The principle is the same as you learned in school, you just have to perform every exact step instead of taking mental shortcuts.

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    Registered User Codeplug's Avatar
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    If you actually need to do arithmetic on large numbers, then GMP is one of the more popular libraries.
    If you want to compile it yourself, you'll need MinGW.
    You can download pre-built binaries for Windows via ftp here: ftp://deltatrinity.dynip.com/gmp-4.1.2_DLL_SharedLibs/.

    gg

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    The Defective GRAPE Lurker's Avatar
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    Codeplug - I would suggest letting him TRY to do it first, then use other, possibly more efficent, libraries later.
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    Carnivore ('-'v) Hunter2's Avatar
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    Instead of storing 100,000 characters (100 kb), how bout creating a new integer datatype that uses 100 bytes (0.1 kb)? That'll store (+- 3.3e240) as opposed to (+- 9.9e99) using only 1/1000 the space. Then you'd just need to make string-to-UberInt conversion functions and vice versa, and different math operators etc., and you have a very large-capacity integer! That is, if you're willing to spend the time to figure out how to do it, of course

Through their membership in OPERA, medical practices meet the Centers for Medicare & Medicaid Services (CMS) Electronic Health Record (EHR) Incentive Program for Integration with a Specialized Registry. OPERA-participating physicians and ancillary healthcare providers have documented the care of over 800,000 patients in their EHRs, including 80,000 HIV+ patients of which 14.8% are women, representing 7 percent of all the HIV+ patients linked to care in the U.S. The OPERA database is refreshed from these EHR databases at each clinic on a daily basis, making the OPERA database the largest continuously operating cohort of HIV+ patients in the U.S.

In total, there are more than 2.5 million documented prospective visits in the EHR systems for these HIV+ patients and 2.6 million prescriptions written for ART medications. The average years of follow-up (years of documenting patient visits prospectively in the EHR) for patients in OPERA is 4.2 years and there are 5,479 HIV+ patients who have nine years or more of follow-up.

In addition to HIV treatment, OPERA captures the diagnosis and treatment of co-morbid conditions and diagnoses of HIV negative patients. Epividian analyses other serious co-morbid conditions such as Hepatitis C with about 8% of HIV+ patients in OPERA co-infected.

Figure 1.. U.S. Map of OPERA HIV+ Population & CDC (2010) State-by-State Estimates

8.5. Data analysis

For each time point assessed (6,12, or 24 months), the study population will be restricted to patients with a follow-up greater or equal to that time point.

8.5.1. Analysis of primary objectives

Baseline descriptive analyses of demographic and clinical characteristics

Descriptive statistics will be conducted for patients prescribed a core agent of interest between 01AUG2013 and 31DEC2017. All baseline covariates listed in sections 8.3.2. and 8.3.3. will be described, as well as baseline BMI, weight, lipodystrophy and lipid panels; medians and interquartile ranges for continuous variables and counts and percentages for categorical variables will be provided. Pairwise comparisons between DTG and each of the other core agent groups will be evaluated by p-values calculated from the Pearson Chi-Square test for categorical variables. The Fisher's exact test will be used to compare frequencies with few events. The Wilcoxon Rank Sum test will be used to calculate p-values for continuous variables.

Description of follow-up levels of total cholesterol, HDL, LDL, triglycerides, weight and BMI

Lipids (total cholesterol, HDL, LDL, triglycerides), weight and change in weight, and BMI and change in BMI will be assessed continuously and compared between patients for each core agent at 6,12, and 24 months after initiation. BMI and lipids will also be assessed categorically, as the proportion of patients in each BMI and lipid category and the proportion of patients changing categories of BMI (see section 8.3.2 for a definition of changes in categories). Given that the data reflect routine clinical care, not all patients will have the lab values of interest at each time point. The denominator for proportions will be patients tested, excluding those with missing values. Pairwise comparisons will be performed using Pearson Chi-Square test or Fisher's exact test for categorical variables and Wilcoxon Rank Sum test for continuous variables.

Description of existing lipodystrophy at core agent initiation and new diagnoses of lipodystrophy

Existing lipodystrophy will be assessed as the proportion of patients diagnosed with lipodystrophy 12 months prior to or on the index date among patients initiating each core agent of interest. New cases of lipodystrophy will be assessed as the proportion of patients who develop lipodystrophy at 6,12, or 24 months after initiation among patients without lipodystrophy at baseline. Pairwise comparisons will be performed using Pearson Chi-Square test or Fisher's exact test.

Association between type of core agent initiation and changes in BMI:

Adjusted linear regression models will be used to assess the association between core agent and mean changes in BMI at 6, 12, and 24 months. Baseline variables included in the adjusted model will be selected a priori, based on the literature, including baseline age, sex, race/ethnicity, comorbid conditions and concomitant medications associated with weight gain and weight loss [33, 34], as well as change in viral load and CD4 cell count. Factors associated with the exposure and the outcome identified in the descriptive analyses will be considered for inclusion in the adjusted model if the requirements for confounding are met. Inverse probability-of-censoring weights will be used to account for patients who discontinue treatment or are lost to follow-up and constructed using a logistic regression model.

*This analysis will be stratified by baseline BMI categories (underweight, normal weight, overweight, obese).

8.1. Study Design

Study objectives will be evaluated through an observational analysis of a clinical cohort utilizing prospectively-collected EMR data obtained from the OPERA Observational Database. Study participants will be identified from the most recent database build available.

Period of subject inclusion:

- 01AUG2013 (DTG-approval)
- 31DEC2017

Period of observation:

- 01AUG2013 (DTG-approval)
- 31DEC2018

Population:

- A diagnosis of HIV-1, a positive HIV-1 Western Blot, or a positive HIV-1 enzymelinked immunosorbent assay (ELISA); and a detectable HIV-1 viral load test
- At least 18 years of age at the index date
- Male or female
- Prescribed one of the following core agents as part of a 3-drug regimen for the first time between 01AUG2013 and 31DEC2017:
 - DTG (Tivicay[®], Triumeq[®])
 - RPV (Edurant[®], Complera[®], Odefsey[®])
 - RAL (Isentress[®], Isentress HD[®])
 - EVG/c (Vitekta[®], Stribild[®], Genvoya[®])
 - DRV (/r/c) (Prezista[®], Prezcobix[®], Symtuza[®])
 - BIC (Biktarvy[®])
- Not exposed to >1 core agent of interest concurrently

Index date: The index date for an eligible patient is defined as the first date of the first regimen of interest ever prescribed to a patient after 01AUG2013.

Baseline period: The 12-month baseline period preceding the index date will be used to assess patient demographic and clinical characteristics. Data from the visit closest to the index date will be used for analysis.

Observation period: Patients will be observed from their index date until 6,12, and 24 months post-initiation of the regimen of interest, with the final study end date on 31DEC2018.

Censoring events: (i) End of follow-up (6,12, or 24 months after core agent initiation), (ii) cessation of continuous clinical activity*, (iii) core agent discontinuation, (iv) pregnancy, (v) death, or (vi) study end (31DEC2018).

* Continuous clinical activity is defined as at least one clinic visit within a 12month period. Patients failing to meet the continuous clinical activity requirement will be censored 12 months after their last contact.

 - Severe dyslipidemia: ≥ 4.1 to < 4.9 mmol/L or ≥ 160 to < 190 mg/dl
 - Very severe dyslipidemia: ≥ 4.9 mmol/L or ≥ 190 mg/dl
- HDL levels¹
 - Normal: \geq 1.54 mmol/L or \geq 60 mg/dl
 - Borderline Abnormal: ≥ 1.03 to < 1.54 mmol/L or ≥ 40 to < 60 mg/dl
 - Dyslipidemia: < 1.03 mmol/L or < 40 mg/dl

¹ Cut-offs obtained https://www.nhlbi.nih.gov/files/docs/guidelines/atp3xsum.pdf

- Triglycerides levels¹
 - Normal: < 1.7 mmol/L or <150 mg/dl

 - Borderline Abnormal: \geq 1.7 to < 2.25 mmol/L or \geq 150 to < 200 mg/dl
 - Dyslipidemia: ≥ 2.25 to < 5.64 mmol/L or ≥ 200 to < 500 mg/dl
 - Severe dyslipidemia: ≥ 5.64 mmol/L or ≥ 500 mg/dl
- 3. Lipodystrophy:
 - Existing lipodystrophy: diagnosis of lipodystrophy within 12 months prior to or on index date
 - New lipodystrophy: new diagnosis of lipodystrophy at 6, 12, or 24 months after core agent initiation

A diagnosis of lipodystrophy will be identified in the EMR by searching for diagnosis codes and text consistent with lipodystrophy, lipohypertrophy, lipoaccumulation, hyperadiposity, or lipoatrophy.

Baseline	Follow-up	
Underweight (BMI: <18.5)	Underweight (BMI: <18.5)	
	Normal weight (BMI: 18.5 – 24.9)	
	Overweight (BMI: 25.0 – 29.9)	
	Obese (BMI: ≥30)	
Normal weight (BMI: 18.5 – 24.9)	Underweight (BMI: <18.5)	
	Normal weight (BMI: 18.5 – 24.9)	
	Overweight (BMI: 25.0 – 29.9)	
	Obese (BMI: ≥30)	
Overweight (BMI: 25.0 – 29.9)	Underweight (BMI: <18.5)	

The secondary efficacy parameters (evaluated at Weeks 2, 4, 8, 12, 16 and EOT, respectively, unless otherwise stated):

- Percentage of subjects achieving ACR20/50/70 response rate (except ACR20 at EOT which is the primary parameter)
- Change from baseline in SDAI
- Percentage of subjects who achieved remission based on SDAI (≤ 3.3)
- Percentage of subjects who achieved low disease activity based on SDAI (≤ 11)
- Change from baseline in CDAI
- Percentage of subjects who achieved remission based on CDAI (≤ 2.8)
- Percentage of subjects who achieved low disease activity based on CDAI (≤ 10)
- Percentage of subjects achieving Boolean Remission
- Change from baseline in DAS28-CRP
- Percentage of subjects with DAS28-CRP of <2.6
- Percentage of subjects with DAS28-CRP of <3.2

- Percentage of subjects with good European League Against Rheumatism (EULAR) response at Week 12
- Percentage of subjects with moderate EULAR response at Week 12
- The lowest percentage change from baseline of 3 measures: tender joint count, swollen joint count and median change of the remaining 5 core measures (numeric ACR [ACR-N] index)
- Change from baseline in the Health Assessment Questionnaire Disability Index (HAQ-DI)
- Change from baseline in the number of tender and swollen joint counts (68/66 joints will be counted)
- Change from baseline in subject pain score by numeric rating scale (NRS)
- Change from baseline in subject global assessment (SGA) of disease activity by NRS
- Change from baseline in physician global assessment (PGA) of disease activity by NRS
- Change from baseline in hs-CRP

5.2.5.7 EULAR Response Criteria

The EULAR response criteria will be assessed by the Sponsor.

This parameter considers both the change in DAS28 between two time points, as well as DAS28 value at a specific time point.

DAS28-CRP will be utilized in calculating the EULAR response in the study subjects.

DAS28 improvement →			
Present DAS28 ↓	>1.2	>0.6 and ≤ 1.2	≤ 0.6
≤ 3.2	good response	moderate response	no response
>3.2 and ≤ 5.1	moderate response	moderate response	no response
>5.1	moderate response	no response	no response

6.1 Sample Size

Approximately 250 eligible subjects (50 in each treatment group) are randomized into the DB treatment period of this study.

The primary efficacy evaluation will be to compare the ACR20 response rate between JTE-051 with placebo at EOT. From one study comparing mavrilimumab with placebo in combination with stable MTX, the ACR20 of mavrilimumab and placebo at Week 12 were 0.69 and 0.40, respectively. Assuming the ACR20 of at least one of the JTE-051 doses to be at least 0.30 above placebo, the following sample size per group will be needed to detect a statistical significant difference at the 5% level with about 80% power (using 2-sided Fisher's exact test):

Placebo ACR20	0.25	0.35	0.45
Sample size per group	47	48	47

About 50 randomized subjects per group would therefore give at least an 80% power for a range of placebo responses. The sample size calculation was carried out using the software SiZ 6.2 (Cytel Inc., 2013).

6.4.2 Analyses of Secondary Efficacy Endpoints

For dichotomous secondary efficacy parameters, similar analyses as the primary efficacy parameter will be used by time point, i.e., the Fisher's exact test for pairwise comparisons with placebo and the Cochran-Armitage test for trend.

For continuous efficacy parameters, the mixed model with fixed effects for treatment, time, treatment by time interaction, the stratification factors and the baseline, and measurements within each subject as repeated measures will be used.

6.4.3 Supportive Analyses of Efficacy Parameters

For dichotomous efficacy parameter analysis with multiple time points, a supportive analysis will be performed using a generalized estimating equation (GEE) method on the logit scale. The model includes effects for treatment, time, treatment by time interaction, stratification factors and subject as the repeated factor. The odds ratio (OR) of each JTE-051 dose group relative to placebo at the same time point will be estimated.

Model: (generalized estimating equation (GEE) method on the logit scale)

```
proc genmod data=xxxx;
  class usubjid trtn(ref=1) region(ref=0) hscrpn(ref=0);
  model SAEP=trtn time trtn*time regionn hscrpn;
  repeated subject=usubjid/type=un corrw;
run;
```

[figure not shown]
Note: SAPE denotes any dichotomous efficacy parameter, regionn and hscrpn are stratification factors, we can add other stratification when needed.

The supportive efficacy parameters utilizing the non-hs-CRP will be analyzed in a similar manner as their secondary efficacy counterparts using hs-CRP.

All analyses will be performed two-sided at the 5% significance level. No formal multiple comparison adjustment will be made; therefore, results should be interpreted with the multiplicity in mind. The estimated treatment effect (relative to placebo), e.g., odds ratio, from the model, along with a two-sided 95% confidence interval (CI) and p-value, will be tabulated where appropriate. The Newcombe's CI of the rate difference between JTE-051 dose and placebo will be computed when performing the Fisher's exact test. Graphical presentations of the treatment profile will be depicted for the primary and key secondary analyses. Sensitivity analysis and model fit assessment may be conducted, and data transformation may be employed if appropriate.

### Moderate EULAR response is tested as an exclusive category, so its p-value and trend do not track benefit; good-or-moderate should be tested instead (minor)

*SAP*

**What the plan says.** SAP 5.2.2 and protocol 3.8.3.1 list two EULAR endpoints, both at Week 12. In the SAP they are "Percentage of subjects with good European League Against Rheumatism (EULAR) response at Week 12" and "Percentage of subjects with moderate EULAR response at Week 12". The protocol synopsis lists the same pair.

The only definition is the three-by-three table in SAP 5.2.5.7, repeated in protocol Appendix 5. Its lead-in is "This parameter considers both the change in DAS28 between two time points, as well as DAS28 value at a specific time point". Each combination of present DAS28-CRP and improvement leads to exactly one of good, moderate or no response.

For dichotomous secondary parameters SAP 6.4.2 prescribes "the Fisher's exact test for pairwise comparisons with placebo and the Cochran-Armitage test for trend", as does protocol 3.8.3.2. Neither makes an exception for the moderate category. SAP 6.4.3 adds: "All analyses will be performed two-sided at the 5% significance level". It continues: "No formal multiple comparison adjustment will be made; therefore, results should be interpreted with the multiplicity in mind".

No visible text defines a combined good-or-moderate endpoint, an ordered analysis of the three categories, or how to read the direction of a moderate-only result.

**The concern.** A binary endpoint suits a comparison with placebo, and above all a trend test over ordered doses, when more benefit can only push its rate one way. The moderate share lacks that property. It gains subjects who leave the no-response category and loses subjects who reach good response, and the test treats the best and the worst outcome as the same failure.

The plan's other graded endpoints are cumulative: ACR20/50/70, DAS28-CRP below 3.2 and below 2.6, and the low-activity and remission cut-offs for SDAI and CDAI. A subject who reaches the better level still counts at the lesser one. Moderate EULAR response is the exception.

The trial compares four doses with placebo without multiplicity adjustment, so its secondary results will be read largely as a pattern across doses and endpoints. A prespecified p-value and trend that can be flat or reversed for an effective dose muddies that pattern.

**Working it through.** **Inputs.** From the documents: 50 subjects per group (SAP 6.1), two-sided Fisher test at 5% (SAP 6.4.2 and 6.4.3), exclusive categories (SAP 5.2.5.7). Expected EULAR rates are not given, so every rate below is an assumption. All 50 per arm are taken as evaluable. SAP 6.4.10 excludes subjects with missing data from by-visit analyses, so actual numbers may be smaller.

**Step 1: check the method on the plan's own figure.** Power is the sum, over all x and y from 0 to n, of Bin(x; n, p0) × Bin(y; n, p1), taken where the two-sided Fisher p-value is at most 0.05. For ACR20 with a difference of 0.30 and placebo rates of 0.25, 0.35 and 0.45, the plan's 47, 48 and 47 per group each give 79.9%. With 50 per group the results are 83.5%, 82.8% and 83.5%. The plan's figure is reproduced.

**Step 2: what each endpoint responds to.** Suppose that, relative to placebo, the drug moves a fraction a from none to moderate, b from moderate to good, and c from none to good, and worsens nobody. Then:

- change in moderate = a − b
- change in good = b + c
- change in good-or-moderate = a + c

Last edited by Hunter2; 02-23-2004 at 06:31 PM.
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    Registered User Machewy's Avatar
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    scientific notation